Labor Survey Show Women Work at Home, by Maxine Davis, The Pittsburgh Press, April 7, 1929. Link
Woman's Economic Contribution in the Home, by Hildegarde Kneeland, The Annals of the American Academy of Political and Social Science, Vol. 143, Women in the Modern World (May, 1929), pp. 33-40. Link
The Economics of Consumption as a Field for Research in Agricultural Economics, by Warren C. Waite, Hildegarde Kneeland, Hazel Kyrk; American Journal of Agricultural Economics, Volume 11, Issue 4, 1 October 1929, Pages 565–577. Link
Plan Quick End to Investigation of Wirt Charge, The Billings Gazette (Billings, Montana, 31 March 1934, posted on newspapers.com. Link
May Investigate Wirt’s Charges for Pelley Link, Jewish Telegraphic Agency (JTA) (www.jta.org), April 11, 1934. Link
Plans for a Study of the Consumption of Goods and Services by American Families, by Hildegarde Kneeland, Erika H. Schoenberg, and Milton Friedman, Journal of the American Statistical Association, Volume 31, Issue 193, pp.135–140, 1936; published at Taylor & Francis Online. Link
Creating Consumers: Home Economics in Twentieth-Century America, by Carolyn M. Goldstein, The University of North Carolina Press, Chapel Hill, 2012, Chapter 2:
Creating a Science of Consumption at the Bureau of Home Economics, 1920–1940. pp. 62-97. Link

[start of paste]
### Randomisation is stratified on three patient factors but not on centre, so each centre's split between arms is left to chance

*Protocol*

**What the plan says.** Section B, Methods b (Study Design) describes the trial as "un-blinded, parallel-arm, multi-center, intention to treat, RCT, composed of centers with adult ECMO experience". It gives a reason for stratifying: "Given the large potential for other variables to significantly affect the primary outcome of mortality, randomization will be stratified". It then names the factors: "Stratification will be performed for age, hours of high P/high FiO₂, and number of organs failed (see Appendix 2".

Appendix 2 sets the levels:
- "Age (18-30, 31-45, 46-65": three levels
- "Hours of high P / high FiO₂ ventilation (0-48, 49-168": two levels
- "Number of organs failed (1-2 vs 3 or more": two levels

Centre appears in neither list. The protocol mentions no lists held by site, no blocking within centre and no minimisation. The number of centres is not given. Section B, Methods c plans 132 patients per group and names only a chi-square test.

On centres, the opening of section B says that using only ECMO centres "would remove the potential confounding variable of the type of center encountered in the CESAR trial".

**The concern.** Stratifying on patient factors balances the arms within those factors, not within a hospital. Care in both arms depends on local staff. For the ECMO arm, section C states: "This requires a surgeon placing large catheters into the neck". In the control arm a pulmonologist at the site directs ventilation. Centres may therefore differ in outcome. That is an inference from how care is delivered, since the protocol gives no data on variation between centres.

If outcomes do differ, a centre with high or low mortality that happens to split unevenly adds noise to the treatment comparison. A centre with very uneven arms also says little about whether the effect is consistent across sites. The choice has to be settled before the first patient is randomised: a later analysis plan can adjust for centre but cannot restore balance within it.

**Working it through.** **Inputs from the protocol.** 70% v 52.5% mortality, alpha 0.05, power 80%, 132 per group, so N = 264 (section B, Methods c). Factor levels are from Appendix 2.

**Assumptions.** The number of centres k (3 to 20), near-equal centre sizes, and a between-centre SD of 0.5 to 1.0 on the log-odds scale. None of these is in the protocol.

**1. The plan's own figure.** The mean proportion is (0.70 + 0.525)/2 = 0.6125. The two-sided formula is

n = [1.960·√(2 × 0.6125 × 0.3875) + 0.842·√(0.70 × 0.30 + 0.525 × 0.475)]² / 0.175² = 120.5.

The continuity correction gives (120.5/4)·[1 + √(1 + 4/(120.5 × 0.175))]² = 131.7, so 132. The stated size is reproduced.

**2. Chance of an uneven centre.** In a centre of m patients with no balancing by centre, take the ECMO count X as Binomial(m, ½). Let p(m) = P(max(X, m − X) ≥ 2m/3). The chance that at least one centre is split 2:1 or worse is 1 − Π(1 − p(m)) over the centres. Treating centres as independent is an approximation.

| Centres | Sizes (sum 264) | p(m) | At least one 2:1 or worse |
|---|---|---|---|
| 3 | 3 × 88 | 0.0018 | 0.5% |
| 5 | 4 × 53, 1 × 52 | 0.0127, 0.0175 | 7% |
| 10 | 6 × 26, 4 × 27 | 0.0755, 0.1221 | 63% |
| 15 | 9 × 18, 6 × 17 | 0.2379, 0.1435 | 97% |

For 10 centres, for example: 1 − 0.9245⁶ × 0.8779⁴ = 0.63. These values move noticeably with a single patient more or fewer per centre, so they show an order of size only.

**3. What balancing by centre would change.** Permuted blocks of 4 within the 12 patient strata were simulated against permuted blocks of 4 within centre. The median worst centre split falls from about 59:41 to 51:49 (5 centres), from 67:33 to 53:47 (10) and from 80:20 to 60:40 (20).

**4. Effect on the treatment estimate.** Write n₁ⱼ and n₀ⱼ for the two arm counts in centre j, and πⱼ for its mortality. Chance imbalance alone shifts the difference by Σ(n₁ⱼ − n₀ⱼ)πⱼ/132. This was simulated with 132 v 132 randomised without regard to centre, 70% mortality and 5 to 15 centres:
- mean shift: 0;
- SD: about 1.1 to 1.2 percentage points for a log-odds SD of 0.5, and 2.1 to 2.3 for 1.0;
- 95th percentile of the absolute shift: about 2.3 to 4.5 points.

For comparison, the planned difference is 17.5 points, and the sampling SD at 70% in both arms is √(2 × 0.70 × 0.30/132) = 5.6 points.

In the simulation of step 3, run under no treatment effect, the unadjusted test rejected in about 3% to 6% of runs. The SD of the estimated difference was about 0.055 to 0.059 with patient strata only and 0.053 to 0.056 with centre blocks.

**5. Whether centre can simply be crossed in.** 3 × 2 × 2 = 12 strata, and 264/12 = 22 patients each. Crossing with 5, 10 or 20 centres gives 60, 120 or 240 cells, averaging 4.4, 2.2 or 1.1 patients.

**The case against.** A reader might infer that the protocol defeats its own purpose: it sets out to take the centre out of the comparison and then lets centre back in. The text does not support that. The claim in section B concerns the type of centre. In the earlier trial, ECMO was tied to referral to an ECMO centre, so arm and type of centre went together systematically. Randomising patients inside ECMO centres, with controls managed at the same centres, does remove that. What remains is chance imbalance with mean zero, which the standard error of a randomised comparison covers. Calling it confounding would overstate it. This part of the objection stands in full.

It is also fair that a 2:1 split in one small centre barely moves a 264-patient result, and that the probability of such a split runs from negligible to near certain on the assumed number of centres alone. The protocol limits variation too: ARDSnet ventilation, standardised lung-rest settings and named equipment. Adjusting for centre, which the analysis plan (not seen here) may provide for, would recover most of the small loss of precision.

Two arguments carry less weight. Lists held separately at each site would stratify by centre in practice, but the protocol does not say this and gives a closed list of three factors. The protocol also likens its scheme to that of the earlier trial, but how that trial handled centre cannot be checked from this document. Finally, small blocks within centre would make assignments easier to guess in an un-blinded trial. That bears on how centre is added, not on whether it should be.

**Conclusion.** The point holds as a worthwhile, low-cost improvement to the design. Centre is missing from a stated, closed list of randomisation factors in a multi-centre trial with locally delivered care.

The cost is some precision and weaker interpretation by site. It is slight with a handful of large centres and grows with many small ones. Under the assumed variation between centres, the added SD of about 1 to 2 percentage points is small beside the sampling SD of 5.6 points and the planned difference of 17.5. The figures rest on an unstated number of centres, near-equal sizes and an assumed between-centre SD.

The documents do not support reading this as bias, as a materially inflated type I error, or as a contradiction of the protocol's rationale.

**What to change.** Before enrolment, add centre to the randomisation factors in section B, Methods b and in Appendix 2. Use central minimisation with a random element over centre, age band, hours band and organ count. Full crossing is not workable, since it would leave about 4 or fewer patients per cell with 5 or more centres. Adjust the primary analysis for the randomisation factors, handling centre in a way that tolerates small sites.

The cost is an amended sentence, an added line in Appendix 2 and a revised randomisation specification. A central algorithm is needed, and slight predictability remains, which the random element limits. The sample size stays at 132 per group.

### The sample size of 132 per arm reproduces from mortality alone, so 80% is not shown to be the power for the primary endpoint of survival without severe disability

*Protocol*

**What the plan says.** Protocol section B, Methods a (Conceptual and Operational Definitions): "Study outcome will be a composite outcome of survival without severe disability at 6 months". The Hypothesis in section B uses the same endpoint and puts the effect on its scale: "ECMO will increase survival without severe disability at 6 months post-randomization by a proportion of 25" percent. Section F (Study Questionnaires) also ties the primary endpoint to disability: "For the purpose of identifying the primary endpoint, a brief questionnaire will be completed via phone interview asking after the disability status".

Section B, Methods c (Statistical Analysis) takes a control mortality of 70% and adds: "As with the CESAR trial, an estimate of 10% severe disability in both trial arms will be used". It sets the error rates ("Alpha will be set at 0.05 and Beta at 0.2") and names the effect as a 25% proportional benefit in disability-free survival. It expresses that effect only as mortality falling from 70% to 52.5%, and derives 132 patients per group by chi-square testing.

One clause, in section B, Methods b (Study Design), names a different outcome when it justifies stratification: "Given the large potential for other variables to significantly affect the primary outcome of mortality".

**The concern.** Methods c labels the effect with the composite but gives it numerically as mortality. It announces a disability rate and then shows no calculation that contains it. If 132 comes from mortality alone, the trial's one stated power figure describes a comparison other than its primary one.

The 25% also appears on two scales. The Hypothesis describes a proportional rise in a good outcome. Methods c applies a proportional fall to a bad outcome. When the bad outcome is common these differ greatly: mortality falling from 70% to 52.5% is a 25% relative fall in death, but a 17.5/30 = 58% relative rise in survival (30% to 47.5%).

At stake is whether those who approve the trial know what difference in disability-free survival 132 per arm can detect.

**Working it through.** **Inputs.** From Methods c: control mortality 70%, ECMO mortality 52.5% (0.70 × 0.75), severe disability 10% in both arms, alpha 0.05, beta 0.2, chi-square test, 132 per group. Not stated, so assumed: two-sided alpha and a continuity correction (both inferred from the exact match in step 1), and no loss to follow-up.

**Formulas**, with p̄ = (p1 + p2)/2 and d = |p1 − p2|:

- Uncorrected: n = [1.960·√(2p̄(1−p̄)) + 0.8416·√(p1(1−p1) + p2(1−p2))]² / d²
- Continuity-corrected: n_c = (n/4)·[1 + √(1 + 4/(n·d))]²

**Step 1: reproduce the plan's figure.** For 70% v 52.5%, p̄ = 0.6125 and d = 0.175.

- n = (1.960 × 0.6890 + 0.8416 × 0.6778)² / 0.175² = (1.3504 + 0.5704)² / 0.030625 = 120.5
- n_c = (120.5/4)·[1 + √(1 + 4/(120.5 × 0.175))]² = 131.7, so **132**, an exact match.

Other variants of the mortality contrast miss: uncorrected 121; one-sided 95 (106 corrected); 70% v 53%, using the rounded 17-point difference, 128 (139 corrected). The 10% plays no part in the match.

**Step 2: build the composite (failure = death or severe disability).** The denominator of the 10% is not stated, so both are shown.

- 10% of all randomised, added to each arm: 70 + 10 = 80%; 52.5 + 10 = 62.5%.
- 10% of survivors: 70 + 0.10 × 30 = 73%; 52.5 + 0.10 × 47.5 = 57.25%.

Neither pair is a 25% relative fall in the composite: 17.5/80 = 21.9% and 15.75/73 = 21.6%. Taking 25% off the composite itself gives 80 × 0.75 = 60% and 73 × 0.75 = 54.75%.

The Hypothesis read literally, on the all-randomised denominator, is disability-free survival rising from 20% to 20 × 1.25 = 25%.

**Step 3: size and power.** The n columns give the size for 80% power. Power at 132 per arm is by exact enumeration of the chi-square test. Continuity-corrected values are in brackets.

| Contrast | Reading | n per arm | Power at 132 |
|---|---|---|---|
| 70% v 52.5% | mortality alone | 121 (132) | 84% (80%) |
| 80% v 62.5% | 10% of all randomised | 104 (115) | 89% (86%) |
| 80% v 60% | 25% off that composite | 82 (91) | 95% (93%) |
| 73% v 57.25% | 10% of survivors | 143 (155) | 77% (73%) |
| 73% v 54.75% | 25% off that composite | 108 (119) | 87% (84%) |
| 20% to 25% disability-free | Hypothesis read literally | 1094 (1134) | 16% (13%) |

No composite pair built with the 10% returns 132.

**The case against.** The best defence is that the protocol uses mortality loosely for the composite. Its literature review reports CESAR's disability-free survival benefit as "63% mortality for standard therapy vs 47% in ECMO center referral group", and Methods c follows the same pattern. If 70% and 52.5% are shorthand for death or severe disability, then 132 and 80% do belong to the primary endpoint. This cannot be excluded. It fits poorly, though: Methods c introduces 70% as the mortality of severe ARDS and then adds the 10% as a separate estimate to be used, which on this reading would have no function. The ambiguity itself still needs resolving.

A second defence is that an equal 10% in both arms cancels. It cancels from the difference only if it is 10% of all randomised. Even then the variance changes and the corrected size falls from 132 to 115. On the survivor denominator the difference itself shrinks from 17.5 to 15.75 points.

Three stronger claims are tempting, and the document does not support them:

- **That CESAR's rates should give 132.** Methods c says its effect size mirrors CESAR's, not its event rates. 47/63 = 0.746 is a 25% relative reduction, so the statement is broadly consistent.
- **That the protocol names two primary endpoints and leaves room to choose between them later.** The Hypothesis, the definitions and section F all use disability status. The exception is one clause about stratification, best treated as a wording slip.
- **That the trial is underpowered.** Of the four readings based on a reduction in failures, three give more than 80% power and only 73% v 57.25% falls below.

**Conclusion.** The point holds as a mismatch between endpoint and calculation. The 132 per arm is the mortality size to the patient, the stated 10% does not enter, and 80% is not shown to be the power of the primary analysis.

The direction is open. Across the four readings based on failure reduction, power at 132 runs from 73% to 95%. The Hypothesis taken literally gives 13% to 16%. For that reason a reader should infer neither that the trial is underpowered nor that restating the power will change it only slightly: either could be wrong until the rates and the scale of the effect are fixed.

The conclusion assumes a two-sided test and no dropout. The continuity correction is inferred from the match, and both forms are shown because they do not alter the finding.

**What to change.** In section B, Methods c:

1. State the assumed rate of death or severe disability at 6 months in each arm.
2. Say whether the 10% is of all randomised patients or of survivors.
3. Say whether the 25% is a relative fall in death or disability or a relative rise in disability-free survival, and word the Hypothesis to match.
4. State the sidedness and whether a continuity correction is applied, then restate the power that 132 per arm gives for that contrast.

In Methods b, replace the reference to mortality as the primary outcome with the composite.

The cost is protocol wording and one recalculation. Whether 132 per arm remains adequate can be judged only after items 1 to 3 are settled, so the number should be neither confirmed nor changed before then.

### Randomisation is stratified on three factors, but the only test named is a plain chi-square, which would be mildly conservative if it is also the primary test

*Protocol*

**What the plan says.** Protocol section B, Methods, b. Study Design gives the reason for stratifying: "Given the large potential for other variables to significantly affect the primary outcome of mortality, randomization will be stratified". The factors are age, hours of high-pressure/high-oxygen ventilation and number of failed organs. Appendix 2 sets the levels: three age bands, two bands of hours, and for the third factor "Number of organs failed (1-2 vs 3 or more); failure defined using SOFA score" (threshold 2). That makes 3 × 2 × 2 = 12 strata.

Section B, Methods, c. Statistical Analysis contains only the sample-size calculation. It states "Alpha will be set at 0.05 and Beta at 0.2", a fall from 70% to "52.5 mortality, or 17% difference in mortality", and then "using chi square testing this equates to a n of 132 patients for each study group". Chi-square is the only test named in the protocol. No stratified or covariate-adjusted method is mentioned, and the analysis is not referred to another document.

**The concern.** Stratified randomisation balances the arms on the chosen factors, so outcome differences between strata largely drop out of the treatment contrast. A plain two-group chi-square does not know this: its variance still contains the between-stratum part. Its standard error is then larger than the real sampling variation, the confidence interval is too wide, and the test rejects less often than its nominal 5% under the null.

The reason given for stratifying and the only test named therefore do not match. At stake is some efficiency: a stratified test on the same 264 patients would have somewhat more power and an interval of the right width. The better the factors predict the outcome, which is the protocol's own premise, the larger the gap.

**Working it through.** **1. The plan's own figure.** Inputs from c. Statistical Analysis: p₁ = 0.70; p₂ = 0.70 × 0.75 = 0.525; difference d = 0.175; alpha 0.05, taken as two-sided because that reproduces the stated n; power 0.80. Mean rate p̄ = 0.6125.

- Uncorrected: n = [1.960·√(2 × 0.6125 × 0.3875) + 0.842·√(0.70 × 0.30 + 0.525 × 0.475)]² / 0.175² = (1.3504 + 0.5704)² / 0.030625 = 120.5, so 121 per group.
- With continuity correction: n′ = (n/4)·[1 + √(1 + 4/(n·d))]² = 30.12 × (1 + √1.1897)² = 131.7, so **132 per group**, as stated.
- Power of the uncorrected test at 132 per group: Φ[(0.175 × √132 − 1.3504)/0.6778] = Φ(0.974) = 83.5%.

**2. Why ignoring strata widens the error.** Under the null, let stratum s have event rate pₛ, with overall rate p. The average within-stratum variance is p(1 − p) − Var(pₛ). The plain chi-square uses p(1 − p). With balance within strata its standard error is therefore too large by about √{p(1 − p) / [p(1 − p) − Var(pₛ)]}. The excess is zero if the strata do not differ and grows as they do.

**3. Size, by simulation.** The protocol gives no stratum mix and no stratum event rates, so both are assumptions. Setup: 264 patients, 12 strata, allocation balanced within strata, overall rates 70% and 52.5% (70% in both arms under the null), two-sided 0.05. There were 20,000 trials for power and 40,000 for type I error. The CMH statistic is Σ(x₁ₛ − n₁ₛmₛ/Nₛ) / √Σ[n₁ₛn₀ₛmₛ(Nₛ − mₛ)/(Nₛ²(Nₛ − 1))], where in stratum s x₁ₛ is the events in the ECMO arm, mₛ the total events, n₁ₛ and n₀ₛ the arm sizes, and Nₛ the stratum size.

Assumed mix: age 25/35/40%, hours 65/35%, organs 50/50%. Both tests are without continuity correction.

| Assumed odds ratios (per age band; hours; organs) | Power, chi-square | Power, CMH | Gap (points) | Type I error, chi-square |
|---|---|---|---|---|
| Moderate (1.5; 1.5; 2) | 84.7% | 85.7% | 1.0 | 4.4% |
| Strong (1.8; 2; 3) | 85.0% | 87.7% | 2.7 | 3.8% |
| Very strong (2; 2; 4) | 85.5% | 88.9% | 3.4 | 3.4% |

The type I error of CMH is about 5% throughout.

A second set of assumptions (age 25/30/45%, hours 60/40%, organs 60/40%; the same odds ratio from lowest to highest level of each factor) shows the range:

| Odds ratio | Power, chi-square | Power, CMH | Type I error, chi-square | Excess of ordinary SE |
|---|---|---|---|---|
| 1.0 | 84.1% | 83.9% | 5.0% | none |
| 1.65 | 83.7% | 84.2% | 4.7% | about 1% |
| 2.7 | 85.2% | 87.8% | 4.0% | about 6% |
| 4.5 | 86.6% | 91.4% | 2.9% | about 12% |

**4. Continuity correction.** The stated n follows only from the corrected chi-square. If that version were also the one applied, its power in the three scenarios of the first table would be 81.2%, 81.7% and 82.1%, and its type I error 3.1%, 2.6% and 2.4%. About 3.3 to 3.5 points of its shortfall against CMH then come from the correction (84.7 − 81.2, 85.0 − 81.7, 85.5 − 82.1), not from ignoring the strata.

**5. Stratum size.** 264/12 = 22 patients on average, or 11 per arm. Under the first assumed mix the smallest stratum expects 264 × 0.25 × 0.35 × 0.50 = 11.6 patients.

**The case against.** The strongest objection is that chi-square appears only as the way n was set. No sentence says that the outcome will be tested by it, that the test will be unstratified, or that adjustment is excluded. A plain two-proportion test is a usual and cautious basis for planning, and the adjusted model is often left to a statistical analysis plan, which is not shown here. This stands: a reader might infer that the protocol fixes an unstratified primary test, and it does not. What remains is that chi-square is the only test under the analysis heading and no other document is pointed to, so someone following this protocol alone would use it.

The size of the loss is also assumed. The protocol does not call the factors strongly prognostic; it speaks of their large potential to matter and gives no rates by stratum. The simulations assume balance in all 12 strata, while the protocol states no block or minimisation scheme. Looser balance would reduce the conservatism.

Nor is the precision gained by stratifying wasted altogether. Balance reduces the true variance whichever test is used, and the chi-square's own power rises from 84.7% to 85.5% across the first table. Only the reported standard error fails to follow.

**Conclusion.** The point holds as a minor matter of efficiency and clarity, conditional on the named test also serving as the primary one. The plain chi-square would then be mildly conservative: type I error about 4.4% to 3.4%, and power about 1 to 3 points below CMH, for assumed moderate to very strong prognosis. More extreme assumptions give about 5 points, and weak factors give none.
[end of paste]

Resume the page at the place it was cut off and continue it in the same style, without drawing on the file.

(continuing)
Petition on Our Policy Toward Cuba, published in The Stanford Daily, 28 April 1961. Link
The U.S Economy and the Impact of Automation, course offering by Hildegarde Kneeland, Free University of Palo Alto, Winter, 1966. Link
Herbert Aptheker Testimonial Dinner, April 28, 1966
Metamagical Themas: Questing for The Essence of Mind and Pattern, by Douglas Hofstadter, Basic Books, 1985. Link
A Transnational Conference Romance: Elsie Andrews, Hildegard Kneeland, and the Pan-Pacific Women’s Association, by Alison J. Laurie, J. of Lesbian Studies, Volume 13, 2009, Issue 4: A History of ‘Lesbian History. Link
Apron Strings and Kitchen Sinks: The USDA Bureau of Home Economics, A National Agricultural Library Digital Exhibit (www.nal.usda.gov), National Agricultural Library, Beltsville, MD. Link
Introducing Time Use Research, by Kimberly Fisher, Centre for Time Use Research, University of Oxford, UK. Link
Hildegarde Kneeland, Prabook (prabook.com). Link
Douglas Hofstadter, Wikipedia. Link